Script coverage is a synopsis written by someone who has read a screenplay.  Coverage is generally accompanied by the reader’s thoughts and impressions and is usually written for an executive, a producer, an agent, or a manager.  Because these people have many scripts to read and not enough time to read all of them, they will often either hire an outside person or ask their assistant to read and cover a script.  Coverage is, in some senses, a screening process.

A script lands in different offices for different reasons.  If it is going to a producer, they are likely evaluating whether or not your script is something they would like to spend time and money to turn into a film.  If it is going to the agent or manager of an actor, they are likely evaluating whether or not their client would be wise to star in your film.  If it is going to a literary agent or manager as an example of your writing for potential representation, they are evaluating whether or not you show promise as a writer.

When coverage is being written, the person covering the script is reading the script overall, but is primarily taking into account which point of evaluation they are operating under.  So, while the synopsis section of a script will generally be similar office by office, the notes section, which includes the reader’s thoughts and impressions, might change case by case.

The format of the notes section of script coverage varies depending on who has requested the coverage.  Some offices have a grading system for a script, while others prefer more open-ended rhetoric from a reader.  By and large, all coverage will include a synopsis. In the template we’ve included below we’ve included extra information that an independent production company might be sensitive to such as “number of locations” or “number of actors”.

It’s important for writers to understand script coverage for several reasons.  First, a writer must know that should his or her script land at the office of a producer, agent, or manager, their script is likely to be covered by someone other than the executive it is intended for – especially if the writer is a young writer.  This is not necessarily a bad thing!  Assistants are very intelligent people, many of whom have just come out of school with a film-related degree.  Assistants have less personal stake in the production company or in the careers of their bosses’ clients, and it’s possible they might be less partial than the actual executive.

Writers should also be familiar with script coverage because it can be a great side job or part of a larger job for a writer.  As a screenwriter, you are familiar with screenplay structure – what makes a great story, a great character, a great potential film.  Coverage can be a great way to employ those skills you have and earn some money for your expertise while you are working on your screenplay!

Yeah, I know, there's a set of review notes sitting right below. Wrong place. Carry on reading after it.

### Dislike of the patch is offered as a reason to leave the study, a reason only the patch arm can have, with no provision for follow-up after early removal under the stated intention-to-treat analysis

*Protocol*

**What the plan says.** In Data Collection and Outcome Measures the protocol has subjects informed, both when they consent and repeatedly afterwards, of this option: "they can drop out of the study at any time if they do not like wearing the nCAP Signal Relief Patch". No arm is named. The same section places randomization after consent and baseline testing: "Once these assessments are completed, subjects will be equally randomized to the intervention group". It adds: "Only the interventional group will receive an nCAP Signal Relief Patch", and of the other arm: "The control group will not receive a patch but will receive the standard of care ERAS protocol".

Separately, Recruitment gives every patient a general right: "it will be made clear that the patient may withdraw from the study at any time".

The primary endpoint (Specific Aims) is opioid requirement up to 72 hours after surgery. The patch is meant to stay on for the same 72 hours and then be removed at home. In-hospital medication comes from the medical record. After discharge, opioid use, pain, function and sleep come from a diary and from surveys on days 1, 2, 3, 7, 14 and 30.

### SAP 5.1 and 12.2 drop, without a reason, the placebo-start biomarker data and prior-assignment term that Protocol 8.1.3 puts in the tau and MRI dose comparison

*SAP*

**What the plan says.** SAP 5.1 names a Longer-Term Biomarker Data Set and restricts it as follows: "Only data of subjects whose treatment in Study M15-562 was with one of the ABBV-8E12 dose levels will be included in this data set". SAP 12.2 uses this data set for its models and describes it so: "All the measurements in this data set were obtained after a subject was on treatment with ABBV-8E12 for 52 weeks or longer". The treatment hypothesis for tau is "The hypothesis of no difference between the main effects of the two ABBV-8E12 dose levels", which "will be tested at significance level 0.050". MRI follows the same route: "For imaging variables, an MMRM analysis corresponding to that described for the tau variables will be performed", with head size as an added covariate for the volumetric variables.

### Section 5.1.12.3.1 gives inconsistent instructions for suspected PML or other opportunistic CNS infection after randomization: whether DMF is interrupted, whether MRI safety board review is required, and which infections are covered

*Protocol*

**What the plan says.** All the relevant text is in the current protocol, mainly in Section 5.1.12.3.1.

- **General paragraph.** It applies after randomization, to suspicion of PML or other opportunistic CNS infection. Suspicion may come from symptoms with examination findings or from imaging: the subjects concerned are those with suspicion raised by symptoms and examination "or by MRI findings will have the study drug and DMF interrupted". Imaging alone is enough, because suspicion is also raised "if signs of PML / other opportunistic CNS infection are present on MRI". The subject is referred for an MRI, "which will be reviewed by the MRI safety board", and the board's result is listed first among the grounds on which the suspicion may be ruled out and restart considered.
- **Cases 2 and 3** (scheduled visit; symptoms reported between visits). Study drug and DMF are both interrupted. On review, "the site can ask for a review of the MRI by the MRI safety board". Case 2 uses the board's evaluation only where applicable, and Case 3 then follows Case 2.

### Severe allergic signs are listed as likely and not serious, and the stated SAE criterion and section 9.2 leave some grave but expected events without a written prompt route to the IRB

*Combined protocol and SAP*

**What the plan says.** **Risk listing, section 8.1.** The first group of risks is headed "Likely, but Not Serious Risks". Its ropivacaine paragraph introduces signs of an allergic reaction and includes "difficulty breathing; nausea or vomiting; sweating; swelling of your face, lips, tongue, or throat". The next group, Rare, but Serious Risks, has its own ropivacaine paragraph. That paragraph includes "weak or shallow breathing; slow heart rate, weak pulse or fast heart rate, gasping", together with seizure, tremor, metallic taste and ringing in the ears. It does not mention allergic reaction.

Below you’ll find a sample script coverage template. Feel free to use it or change it to fit your own needs.


Title of Film:


File Number:

Script Registration Number:


Page Length:


Number of Locations:

Type of Locations:

Number of  Actors:

Number of Principle Actors:

Number of Extras Required:

Estimated Budget:

Submitted To:

Read By:

MPAA Rating:





  Great Good Fair N/A
The screenplay is original and unique        
Plot / Storyline        
The story has a clear “hook”        
Strong sense of pacing (frequency & spacing of events)        
Protagonist has clearly defined internal / external goals        
Strong antagonistic force pushing against protagonist        
Protagonist is worth investing 90 minutes of your time in        
Protagonist has a clearly defined character arc (change)        
Supporting characters add value to the story        
Protagonist is 3 dimensional and flawed        
Characters have different ideologies / beliefs        
Characters have well developed back-stories        
Antagonist has clearly defined objectives / motivation        
Each character has their own unique voice        
Subplots are integrated into the main plot        
The setup clearly establishes the film’s tone and purpose        
Every scene is relevant  / supports the plot        
Scene transitions are suitable        
The climax of the film is worth waiting for        
The inciting incident is strong enough to drive the plot        
There is dramatic building & releasing of tension        
Characters “arrive late and leave early”        
Cinematography / Visuals        
Visually engaging opening / starts on high note        
There are opportunities for visual flourishes        
















Comment Summary:









Written for Lights Film School by Lauren S. McGrail

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